Should patients with hypertension receive antithrombotic therapy

Gregory Lip, Eiry Edmunds, David Beevers

Research output: Contribution to journalReview article

22 Citations (Scopus)


The main complications of hypertension, i.e. coronary heart disease, ischaemic strokes and peripheral vascular disease (PVD), are usually related to thrombosis. Increasing evidence also suggests that hypertension fulfils the components of Virchow's triad, thus conferring a prothrombotic or hypercoagulable state, as evident by abnormalities of haemostasis, platelets and endothelial function. It therefore seems plausible that use of antithrombotic therapy may help prevent these thrombosis-related complications of hypertension. Indeed, hypertensive patients with an estimated 10-year CHD risk > or = 15% will have their cardiovascular risk reduced by 25% using antihypertensive treatment, but the addition of aspirin further reduces major cardiovascular events by 15%. Recent guidelines recommend the use of aspirin 75 mg daily for hypertensive patients who have no contraindication to aspirin, in one of the following categories: (i) secondary prevention - cardiovascular complications (myocardial infarction, angina, non-haemorrhagic stroke, peripheral vascular disease or atherosclerotic renovascular disease); and (ii) primary prevention - those with blood pressure controlled to <150/90 mmHg and one of: (a) age > or = 50 years and target organ damage (e.g. LVH, renal impairment, or proteinuria); (b) a 10-year CHD risk > or = 15%; or (c) type II diabetes mellitus. However, some of the risks of aspirin administration, namely increased incidence of major bleeding events, may possibly outweigh the benefits, especially in low-risk individuals.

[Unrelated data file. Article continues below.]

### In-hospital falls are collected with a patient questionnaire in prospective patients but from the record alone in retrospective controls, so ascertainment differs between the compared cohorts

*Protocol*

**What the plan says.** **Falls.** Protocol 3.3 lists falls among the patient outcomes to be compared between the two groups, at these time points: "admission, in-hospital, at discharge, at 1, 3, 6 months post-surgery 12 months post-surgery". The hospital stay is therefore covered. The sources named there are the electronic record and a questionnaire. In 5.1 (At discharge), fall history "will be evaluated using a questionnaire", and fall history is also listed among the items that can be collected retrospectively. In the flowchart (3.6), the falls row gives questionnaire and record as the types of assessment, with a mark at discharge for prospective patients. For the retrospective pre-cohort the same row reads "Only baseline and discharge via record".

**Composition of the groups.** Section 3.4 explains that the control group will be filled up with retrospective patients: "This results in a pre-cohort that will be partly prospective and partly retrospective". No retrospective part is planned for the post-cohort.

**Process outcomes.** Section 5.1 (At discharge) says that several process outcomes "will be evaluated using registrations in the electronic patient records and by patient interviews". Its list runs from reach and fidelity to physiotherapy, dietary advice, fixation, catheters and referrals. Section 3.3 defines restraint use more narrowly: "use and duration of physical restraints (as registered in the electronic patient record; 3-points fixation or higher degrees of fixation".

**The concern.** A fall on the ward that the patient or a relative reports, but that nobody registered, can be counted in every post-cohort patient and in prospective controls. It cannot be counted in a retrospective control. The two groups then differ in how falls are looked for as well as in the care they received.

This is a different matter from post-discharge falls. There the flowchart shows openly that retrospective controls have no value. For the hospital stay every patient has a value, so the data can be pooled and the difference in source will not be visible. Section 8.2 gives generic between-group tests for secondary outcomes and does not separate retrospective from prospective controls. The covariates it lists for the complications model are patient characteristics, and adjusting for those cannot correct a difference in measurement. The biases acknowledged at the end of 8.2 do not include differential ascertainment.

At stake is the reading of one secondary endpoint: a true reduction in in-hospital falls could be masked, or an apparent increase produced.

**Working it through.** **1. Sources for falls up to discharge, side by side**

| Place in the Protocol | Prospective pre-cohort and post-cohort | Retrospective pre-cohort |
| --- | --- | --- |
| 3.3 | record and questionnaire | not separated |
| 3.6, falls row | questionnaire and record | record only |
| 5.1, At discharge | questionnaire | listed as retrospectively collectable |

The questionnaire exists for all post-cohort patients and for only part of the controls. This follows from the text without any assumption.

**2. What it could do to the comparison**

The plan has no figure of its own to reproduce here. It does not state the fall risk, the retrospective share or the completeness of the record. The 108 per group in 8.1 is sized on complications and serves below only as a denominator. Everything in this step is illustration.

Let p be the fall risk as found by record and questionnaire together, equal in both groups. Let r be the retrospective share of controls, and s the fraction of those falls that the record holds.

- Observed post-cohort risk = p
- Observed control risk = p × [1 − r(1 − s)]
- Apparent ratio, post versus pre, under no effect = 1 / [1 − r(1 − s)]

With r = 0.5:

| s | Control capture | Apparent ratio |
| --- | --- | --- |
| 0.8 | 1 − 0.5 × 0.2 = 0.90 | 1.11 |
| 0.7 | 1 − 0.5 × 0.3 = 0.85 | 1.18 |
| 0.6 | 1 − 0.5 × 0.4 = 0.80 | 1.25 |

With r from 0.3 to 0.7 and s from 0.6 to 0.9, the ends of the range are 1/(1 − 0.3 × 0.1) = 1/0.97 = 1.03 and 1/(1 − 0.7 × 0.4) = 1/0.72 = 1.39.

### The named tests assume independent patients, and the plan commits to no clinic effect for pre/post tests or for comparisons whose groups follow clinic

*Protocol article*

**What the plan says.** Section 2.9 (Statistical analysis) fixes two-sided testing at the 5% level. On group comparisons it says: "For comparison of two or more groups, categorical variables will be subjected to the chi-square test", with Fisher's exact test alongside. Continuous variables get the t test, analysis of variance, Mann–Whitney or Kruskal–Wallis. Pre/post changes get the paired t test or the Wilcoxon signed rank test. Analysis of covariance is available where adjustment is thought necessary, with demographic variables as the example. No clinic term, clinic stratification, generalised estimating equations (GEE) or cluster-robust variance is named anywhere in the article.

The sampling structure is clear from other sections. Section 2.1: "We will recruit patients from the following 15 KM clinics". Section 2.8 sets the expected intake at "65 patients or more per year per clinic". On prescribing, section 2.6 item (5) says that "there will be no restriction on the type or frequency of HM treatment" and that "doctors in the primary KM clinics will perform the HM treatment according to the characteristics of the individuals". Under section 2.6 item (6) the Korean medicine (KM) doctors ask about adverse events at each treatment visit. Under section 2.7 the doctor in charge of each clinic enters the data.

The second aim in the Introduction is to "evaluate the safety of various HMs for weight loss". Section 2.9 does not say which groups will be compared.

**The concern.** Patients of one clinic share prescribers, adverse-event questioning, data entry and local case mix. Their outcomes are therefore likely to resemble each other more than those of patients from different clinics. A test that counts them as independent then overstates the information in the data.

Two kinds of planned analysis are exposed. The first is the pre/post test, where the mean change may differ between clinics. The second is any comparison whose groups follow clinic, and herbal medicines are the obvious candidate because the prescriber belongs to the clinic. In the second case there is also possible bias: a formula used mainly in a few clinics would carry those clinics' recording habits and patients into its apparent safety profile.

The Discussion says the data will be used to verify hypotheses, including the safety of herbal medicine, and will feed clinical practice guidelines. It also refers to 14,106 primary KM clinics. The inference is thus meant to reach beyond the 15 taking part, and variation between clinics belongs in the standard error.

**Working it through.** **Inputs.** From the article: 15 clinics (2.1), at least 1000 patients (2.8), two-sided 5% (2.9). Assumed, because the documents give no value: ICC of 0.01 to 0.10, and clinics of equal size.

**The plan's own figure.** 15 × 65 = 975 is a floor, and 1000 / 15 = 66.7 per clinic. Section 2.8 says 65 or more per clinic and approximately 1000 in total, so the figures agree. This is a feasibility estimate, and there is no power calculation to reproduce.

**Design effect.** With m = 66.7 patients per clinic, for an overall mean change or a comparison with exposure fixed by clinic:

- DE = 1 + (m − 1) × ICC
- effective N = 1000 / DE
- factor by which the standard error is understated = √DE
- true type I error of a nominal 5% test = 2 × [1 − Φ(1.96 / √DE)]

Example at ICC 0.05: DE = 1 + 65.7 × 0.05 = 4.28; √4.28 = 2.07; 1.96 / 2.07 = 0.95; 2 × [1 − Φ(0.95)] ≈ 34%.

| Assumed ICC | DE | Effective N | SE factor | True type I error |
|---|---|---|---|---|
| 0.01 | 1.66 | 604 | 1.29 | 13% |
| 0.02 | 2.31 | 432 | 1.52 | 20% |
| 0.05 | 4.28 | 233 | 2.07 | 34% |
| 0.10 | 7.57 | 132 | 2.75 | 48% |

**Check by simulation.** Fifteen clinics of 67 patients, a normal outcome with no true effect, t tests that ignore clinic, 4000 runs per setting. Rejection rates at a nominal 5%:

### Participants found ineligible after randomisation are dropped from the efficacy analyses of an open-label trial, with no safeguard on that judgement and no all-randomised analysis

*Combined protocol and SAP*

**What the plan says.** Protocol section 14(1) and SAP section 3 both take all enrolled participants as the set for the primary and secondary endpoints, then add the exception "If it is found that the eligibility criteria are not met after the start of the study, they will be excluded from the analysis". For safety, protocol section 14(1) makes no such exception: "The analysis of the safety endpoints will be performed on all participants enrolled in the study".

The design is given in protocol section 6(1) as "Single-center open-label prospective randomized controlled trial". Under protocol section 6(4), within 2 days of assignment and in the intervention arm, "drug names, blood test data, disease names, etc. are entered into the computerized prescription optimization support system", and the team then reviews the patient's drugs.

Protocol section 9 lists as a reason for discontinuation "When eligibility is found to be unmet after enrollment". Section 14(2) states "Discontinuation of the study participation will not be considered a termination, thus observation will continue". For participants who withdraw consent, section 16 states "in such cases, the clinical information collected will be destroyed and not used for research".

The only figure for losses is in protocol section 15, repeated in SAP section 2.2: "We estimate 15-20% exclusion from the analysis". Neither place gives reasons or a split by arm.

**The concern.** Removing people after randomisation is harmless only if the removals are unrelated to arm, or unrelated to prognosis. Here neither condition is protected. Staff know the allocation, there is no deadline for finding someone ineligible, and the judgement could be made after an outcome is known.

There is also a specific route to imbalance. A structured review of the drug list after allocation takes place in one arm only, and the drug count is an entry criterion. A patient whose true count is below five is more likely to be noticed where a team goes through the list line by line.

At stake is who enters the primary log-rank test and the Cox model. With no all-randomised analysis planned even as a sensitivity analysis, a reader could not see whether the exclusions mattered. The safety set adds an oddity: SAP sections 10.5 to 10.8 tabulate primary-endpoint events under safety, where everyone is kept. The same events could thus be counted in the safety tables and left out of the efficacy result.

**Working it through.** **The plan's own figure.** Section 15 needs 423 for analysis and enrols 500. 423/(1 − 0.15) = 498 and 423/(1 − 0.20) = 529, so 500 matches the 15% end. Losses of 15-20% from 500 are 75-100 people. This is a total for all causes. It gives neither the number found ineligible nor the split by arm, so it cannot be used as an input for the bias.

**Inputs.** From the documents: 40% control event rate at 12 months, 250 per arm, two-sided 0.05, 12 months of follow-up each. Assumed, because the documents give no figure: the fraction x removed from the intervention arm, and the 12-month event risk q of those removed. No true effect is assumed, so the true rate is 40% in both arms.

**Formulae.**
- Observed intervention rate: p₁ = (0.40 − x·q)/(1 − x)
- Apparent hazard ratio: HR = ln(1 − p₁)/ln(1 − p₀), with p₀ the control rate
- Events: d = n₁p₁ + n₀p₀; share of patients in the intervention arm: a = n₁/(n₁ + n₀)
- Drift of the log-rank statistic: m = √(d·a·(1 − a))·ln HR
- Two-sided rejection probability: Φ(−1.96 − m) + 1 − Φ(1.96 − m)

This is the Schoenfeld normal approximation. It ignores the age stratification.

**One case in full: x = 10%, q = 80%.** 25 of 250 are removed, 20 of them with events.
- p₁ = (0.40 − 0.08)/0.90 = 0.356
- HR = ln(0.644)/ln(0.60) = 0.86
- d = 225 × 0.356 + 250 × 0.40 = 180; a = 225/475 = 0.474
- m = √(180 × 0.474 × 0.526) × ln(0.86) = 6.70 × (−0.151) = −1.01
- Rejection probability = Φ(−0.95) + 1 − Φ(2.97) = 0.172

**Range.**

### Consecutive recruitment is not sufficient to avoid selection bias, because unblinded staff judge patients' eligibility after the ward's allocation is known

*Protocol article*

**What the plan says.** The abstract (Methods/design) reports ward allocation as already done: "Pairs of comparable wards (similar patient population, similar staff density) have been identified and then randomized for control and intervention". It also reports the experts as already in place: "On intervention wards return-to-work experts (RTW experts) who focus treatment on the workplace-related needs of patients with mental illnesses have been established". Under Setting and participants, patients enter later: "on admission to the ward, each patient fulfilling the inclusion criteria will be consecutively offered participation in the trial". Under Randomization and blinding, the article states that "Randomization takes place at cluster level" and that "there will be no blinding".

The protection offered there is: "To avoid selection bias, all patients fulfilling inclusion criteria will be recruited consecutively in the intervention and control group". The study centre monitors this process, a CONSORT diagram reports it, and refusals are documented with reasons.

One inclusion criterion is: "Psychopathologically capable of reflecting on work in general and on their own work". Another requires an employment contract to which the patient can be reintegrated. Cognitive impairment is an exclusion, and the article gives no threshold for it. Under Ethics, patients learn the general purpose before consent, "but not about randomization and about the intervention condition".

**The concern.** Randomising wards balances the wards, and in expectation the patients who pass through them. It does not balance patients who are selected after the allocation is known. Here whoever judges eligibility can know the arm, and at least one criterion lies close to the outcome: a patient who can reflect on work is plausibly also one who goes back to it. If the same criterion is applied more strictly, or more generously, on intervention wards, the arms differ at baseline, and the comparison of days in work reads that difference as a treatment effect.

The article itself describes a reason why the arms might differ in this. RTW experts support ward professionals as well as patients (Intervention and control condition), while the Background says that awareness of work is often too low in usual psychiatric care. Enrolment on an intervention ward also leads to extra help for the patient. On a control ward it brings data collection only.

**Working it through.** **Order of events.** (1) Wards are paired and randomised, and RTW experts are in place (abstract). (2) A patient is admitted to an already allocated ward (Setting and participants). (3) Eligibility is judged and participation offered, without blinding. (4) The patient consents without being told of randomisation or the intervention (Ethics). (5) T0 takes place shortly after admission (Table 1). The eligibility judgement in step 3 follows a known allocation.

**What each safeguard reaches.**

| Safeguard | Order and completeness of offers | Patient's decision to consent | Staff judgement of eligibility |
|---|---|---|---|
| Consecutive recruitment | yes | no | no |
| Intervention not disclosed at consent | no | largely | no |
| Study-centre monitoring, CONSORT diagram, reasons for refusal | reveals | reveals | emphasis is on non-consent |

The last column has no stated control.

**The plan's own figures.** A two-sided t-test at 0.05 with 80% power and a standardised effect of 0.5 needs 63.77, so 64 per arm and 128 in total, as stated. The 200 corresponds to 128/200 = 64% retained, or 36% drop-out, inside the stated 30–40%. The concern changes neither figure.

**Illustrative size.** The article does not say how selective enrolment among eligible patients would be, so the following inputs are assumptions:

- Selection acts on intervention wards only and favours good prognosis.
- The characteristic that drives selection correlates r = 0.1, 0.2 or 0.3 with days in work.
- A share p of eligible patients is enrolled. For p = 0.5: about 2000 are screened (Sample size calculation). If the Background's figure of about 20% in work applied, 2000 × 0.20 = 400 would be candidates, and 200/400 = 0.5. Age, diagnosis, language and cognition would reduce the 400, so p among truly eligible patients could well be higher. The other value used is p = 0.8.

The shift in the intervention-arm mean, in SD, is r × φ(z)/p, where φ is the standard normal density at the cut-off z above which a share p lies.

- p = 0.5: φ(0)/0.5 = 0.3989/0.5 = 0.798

Original languageEnglish
Pages (from-to)205-214
Number of pages10
JournalJournal of Internal Medicine
Issue number3
Publication statusPublished - 6 Mar 2001


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